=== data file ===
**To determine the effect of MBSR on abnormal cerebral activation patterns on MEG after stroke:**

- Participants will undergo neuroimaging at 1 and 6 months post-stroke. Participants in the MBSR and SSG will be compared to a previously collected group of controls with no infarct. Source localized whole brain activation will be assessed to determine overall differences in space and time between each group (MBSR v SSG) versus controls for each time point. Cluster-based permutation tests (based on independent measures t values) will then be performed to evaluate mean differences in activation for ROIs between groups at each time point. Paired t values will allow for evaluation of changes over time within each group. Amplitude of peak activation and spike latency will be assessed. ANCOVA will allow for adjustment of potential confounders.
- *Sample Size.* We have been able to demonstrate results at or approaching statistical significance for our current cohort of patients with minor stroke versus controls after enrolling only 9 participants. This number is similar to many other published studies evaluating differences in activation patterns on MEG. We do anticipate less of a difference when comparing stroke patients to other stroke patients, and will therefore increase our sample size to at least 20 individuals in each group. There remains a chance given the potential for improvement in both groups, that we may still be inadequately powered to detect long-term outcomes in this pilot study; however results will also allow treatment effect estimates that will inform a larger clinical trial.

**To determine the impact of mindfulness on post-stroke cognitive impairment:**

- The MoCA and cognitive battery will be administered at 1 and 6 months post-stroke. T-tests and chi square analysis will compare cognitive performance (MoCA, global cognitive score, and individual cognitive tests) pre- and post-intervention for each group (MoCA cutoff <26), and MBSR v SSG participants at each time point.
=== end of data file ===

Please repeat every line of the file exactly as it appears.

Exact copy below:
**To determine the effect of MBSR on abnormal cerebral activation patterns on MEG after stroke:**

- Participants will undergo neuroimaging at 1 and 6 months post-stroke. Participants in the MBSR and SSG will be compared to a previously collected group of controls with no infarct. Source localized whole brain activation will be assessed to determine overall differences in space and time between each group (MBSR v SSG) versus controls for each time point. Cluster-based permutation tests (based on independent measures t values) will then be performed to evaluate mean differences in activation for ROIs between groups at each time point. Paired t values will allow for evaluation of changes over time within each group. Amplitude of peak activation and spike latency will be assessed. ANCOVA will allow for adjustment of potential confounders.
- *Sample Size.* We have been able to demonstrate results at or approaching statistical significance for our current cohort of patients with minor stroke versus controls after enrolling only 9 participants. This number is similar to many other published studies evaluating differences in activation patterns on MEG. We do anticipate less of a difference when comparing stroke patients to other stroke patients, and will therefore increase our sample size to at least 20 individuals in each group. There remains a chance given the potential for improvement in both groups, that we may still be inadequately powered to detect long-term outcomes in this pilot study; however results will also allow treatment effect estimates that will inform a larger clinical trial.

**To determine the impact of mindfulness on post-stroke cognitive impairment:**

- The MoCA and cognitive battery will be administered at 1 and 6 months post-stroke. T-tests and chi square analysis will compare cognitive performance (MoCA, global cognitive score, and individual cognitive tests) pre- and post-intervention for each group (MoCA cutoff <26), and MBSR v SSG participants at each time point.